DevOps Collaboration: 5 Tips for Common Challenges

Written by 
Bryan Kitch
March 24, 2023
Two men sitting at a table engaged in conversation

Establishing a culture of collaboration is often easier said than done. Businesses face a number of challenges that prevent or limit successful teamwork, including everything from disjointed processes and workflows to internal team resistance to change. 

Fortunately, you can overcome these barriers and improve your team’s collaboration with proper planning and the right tools.

Prove the value of cross-functional collaboration

Dev and ops teams are typically at odds with each other. While developers focus on improving products with new features and other updates, operations professionals’ goal is to maintain a stable operating environment, which usually means limiting system changes. Getting these different teams aligned can be a big challenge.

While some may be hesitant to change their approach, the DevOps culture of collaboration makes life easier for both teams. Despite serving different functions, the roles of each team are intertwined: Development teams need operations to package, launch, and monitor products; and ops teams can’t do any of the work they need without a developer to create the product and configure it after launch. 

However, if the two teams don’t work together collaboratively, they’ll create bottlenecks that slow each other down.

Get buy-in from team members by proving the value of cross-functional collaboration in the software development lifecycle (SDLC). Define workflows and create flow charts that show how development and operations will work together throughout each stage of the SDLC. As you present the chart, highlight the benefit of new workflows, like:

  • Better brainstorming and problem-solving that enhance design and development
  • More clearly defined roles and responsibilities that minimize workloads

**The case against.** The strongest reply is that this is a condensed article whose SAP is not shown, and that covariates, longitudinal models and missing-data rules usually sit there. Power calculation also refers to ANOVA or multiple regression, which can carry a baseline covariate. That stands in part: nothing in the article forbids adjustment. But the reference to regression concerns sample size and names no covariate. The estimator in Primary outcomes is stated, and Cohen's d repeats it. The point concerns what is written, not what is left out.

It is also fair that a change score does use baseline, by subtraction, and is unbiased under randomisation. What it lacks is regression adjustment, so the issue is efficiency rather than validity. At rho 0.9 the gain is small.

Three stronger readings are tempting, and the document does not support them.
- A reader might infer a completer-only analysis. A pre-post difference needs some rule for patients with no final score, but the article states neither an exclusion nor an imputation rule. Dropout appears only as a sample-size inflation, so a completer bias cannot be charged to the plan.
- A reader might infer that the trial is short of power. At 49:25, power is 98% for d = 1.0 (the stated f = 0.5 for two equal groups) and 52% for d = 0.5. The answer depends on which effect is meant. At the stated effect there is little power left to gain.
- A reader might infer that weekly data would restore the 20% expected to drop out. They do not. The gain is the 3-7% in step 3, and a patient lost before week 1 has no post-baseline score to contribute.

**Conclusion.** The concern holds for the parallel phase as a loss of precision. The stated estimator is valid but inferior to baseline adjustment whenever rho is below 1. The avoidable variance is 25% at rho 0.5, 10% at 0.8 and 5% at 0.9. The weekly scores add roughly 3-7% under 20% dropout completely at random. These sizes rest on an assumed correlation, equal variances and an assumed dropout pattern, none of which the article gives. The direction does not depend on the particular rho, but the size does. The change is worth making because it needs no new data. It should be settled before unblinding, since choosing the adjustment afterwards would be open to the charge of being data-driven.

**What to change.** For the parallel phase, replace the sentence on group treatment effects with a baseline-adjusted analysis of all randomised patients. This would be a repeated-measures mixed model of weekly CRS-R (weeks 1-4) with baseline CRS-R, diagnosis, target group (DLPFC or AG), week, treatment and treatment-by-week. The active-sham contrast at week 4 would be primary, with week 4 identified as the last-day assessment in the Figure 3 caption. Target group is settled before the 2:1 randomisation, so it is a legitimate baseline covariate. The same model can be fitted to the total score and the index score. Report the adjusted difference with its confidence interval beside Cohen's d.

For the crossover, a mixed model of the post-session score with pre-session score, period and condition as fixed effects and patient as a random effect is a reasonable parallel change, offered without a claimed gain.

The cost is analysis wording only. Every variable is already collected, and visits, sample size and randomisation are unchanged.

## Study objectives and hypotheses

• Continuous integration that allows both teams to achieve their goals

Once teams understand their workflows, use team-building exercises that create a dynamic that supports teamwork. For example, icebreaker questions are a great way to introduce team members who may never have worked together before. Meanwhile, interactive games like scavenger hunts are a fun way to get people working together. The better everyone knows each other, the more comfortable they will be collaborating with each other.

Establish clear objectives to mitigate security risks

Misalignment and a lack of connection can often be misattributed to apathy among product and DevOps teams. However, what teams really need is clearly defined responsibilities among stakeholders, a unified goal, and a shared product vision that shapes the roadmap. Failing to clarify responsibilities increases the chance that something will slip through the cracks. Or that someone on the team will waste time doing double work. But when everyone on the team knows which aspects of security they’re responsible for and what the goalposts are, it’s much easier to ensure everything gets checked off the list.

Make sure everyone is using appropriate security protocols by using DevSecOps — a collaboration model that integrates security initiatives into every stage of the SDLC.

Create a roadmap that defines which security protocols teams should use for each stage, which may vary depending on your product. For example, if you’re building a fintech app, developers will need to create a secure login during development. And post-launch, they’ll also be responsible for troubleshooting bugs.

Be sure to specify which team or individuals are responsible for each security task and check in with them to ensure they feel comfortable tackling the job. If they aren’t, offer them resources to bring them up to speed or connect them with an experienced teammate who can help them with the security task.